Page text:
West Virginia has a little bit of a… connotation. To people who haven’t been there, that connotation generally starts with poor dental care and ends up with jokes about marrying cousins or couch burning. And some of that’s not inaccurate. The University of West Virginia does enjoy the occasional furniture fire to celebrate a Mountaineers victory. The towering Appalachian Mountains might house some people who enjoy living off the grid. And like anywhere, it has its share of people with unfortunate teeth.
But there’s a reason they put “Almost Heaven” on the license plates. West of the Rockies you won’t find better mountain scenery in America, where those country roads John Denver sang about wind through majestic green mountains, over sweeping valleys, and past serene rivers. If you live in the northeast or the midwest, it’s the best weekend escape into mountainous nature that you’ll find without needing to get on a plane. And for a little taste of the rugged American West in the East, head to the tiny town of Fayetteville — one of the most underrated destinations in America.
It’s the gateway to the best whitewater in the east.
Fayetteville is about four hours from Pittsburgh, Washington, Charlotte, and Columbus and is best known as home to the thundering New River, the most treacherous stretch of whitewater east of the Rockies. While the slower sections make it one of the best tubing rivers in the country — where daylong parties with floating coolers of beer are a summer tradition — it’s the rapids that make it a destination.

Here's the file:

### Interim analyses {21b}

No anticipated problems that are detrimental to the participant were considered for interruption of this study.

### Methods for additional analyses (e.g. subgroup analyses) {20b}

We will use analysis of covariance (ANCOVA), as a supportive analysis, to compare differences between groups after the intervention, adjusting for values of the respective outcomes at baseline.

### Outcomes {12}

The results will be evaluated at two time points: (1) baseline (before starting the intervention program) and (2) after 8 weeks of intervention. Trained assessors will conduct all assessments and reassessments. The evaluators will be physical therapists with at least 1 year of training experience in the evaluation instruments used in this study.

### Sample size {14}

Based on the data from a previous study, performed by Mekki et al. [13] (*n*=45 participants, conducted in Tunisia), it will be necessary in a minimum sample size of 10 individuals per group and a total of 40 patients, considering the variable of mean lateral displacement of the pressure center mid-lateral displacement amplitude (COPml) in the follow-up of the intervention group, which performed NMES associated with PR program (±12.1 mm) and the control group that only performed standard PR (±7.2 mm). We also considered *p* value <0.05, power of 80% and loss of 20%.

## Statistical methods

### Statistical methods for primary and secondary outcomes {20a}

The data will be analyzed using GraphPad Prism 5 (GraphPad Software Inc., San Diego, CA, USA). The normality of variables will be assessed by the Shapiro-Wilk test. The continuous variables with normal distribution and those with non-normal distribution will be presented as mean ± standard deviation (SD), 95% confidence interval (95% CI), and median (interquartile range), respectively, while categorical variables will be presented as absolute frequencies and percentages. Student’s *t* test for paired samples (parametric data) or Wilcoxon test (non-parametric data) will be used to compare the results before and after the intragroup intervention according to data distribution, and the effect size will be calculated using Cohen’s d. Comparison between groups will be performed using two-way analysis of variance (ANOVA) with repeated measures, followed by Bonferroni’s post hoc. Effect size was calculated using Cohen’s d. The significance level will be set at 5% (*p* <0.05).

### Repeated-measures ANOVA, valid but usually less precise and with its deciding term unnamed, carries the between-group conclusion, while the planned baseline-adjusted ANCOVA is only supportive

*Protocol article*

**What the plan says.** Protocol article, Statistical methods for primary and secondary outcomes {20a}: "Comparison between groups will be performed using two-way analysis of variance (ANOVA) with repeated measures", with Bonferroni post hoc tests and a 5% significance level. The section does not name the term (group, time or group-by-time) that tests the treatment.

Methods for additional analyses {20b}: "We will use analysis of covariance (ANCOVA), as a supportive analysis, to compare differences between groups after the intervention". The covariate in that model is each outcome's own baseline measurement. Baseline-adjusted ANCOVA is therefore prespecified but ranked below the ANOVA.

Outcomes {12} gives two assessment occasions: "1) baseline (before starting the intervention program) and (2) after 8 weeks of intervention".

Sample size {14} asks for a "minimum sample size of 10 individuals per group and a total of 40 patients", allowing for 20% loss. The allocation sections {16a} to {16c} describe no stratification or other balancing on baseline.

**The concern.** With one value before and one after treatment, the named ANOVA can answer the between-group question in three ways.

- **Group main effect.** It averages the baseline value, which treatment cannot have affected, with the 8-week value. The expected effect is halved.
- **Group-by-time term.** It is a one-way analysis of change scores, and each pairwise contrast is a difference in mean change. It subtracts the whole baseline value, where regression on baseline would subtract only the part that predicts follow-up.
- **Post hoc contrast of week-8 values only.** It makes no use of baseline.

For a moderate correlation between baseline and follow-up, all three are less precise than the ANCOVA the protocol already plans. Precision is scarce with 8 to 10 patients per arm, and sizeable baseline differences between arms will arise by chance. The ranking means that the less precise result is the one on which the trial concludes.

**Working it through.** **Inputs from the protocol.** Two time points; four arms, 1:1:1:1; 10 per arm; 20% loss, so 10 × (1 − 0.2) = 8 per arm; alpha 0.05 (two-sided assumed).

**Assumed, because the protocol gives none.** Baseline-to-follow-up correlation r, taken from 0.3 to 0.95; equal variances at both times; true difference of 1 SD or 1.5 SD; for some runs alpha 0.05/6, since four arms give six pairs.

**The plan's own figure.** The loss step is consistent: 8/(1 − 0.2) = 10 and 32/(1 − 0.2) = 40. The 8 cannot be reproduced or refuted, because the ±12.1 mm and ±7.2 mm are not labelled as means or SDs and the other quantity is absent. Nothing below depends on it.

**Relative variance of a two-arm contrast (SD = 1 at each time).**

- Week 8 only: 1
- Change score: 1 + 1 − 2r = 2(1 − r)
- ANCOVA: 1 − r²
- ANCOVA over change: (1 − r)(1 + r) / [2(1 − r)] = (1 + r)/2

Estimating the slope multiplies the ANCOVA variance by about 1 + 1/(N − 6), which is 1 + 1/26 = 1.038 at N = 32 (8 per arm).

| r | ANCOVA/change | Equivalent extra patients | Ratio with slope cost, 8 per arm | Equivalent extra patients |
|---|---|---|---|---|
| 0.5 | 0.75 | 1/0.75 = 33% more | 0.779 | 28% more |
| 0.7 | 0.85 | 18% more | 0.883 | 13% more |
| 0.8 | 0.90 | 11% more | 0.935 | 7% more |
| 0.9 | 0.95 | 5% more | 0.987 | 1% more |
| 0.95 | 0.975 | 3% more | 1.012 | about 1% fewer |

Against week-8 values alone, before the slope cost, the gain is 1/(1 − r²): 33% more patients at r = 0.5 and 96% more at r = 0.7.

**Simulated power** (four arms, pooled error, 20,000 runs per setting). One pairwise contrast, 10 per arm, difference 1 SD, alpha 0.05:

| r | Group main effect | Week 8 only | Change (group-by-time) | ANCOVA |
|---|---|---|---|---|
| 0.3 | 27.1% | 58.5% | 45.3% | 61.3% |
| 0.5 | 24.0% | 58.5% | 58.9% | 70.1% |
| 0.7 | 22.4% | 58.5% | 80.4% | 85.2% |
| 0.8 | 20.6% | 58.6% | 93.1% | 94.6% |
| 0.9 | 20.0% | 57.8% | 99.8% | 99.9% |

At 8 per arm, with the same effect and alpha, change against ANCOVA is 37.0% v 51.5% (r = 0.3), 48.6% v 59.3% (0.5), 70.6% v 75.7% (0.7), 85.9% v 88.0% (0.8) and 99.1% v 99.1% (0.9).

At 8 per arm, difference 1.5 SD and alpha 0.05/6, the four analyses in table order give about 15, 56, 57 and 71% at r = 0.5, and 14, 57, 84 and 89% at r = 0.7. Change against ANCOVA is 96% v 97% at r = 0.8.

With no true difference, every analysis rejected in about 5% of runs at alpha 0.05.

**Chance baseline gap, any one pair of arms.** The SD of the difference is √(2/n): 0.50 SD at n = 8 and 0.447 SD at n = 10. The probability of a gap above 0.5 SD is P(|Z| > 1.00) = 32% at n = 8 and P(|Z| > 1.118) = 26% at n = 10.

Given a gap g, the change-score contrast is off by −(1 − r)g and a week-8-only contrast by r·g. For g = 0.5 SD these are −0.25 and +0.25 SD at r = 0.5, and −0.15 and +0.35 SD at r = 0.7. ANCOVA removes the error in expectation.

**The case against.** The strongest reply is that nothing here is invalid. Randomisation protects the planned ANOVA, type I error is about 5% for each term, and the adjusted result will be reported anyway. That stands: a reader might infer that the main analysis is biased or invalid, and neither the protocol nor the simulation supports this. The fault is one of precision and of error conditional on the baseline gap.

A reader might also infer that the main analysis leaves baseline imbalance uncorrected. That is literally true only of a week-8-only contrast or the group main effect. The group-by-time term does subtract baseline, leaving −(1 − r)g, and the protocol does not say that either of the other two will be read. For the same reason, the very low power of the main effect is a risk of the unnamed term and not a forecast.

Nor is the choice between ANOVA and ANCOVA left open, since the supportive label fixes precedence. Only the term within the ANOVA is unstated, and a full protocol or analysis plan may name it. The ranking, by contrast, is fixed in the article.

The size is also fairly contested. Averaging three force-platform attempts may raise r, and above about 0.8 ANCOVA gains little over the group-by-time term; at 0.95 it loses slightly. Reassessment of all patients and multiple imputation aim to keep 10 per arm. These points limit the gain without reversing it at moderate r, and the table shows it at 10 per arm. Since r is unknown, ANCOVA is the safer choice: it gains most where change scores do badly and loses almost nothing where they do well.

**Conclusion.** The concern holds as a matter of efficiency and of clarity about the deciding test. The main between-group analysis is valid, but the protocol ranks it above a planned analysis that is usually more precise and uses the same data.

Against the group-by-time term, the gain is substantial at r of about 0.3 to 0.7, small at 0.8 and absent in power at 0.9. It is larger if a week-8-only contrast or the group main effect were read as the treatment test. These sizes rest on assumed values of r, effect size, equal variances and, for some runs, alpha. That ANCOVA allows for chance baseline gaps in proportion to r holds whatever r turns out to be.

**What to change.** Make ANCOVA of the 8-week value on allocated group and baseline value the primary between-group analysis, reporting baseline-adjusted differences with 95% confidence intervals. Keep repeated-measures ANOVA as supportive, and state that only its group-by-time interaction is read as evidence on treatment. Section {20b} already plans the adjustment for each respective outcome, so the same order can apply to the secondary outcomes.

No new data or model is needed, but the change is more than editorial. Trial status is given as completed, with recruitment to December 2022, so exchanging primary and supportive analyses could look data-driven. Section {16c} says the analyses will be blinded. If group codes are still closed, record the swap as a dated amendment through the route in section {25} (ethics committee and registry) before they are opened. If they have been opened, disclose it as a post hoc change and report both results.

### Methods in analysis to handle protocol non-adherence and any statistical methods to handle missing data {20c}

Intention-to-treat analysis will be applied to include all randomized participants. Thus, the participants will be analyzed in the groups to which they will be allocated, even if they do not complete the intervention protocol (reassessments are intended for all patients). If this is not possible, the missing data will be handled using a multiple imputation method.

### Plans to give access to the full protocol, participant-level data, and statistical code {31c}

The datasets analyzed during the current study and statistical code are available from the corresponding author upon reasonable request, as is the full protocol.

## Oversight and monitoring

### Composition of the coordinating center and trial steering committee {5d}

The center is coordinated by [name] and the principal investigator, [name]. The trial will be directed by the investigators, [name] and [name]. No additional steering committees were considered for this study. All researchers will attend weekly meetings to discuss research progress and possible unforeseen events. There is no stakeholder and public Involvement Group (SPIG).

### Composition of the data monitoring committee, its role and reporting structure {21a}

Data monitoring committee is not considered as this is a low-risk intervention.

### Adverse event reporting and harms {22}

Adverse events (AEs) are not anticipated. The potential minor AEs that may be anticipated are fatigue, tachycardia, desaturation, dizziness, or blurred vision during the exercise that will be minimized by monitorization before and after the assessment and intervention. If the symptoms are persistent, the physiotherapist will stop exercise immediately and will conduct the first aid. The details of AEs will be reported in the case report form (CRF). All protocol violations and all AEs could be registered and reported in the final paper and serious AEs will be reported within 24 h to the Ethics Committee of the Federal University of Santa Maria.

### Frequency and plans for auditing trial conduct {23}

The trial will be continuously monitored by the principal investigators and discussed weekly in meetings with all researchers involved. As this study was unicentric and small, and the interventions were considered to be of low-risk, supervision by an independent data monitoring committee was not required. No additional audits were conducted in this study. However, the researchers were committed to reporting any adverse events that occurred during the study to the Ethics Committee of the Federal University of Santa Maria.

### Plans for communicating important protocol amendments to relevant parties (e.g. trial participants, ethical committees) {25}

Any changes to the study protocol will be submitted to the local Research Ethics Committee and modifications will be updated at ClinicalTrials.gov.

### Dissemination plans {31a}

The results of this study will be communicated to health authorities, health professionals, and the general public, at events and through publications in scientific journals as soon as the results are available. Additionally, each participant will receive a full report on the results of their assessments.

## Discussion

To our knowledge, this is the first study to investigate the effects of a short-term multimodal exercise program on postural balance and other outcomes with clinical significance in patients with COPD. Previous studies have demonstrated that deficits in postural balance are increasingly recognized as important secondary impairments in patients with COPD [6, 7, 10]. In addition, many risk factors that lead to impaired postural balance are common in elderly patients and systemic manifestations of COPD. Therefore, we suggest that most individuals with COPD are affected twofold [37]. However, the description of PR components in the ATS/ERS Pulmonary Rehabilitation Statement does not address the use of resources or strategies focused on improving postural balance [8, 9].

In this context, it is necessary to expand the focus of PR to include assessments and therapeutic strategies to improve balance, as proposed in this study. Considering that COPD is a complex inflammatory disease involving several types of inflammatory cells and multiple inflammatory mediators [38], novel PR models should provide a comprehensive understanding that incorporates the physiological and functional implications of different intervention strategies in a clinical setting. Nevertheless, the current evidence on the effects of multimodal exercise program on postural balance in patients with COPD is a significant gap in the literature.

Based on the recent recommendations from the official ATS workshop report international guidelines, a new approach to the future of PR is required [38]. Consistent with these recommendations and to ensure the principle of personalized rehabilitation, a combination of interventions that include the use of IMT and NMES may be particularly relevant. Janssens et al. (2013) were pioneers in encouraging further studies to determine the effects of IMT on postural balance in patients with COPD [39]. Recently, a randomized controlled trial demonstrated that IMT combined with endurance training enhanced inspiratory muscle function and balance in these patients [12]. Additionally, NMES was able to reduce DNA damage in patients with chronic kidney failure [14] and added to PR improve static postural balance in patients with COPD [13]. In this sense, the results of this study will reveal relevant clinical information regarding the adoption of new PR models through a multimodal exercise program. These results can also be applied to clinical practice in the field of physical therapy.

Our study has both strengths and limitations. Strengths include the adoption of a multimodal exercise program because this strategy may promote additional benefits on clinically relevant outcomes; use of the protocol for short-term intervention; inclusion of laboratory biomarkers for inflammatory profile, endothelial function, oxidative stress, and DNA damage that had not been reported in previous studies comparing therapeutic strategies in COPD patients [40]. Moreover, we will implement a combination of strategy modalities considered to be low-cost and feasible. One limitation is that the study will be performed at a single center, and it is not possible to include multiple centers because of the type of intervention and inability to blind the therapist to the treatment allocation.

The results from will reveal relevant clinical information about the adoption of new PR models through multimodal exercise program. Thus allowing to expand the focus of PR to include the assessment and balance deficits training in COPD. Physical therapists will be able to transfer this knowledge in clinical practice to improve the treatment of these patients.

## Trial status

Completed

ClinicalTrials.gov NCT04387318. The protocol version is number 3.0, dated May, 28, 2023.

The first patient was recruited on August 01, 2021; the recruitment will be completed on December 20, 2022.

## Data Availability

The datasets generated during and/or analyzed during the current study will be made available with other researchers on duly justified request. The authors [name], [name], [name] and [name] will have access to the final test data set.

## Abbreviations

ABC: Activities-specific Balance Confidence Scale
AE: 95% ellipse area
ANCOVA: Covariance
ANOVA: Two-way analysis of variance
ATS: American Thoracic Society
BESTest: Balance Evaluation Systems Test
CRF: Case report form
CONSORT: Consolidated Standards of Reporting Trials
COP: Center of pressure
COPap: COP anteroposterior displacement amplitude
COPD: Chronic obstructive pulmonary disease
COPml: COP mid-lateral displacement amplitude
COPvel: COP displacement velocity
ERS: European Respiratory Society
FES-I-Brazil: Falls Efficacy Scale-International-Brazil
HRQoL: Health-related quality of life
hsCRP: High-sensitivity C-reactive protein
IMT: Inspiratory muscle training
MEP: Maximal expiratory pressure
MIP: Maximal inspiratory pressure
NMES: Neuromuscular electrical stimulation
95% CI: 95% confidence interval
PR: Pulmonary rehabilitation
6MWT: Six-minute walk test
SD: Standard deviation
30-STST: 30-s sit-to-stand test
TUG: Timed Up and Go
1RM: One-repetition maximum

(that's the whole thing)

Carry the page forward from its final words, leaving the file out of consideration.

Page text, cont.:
A half-day trip along the 6.5-mile stretch from Cunard to Fayetteville is nothing short of intense; it’s a 90-minute thrill ride where calm water lasts only a brief moment before your raft is flung back down into water holes with epic waves drenching the entire raft. Each rapid brings the new danger of a possible ejection into the furious New River, so a healthy combination of fear and laughter keeps the adrenaline pumping through your brain without letting up. The Class IV-V rapids with names like Dudley’s Dip, Harmon’s Hole, and Pinball hit you in rapid succession, leaving just enough time in between for guides to yell instructions over the powerful river. Adventures on the Gorge offers this trip for a pretty reasonable $100 or so.
The trip ends right under the landmark New River Gorge Bridge, a 3,030-foot-long, 867-foot-tall bridge that was for a time the longest single-span arch bridge in the world. (It’s fourth now.) Every October, it hosts Bridge Day when bungee jumpers, base jumpers, and other people who enjoy plummeting to their almost-death hurl themselves off the bridge as tens of thousands of onlookers convene a daylong party on the banks of the New River.
The river is without a doubt the main draw, but it’s by no means the extent of the nature there to be experienced. Hikes through the mountains surrounding the gorge provide cool walks through thick forests, leading out to spectacular views over the river. The most popular is the Bridge Trail, a 0.86-mile rocky road to the best overlook of the bridge. But longer trails like the 8.6-mile Kaymoor trail take you past old mines and through the mountains. After spending a morning on the river, a hike here reminds you that nature is still alive and well, that beautiful places still exist in the congested American East, and vacationing means getting out into it all.
And it has food and drink scenes worthy of the nature around it.